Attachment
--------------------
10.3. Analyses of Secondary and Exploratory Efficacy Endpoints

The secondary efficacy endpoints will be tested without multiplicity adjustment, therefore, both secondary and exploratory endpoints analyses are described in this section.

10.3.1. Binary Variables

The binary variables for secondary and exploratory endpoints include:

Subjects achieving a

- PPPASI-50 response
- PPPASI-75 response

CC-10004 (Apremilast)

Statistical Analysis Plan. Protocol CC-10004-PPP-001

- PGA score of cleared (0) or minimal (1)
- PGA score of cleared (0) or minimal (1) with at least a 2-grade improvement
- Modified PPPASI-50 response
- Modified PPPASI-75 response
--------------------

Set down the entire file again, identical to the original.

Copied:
10.3. Analyses of Secondary and Exploratory Efficacy Endpoints

The secondary efficacy endpoints will be tested without multiplicity adjustment, therefore, both secondary and exploratory endpoints analyses are described in this section.

10.3.1. Binary Variables

The binary variables for secondary and exploratory endpoints include:

Subjects achieving a

- PPPASI-50 response
- PPPASI-75 response

CC-10004 (Apremilast)

Statistical Analysis Plan. Protocol CC-10004-PPP-001

- PGA score of cleared (0) or minimal (1)
- PGA score of cleared (0) or minimal (1) with at least a 2-grade improvement
- Modified PPPASI-50 response
- Modified PPPASI-75 response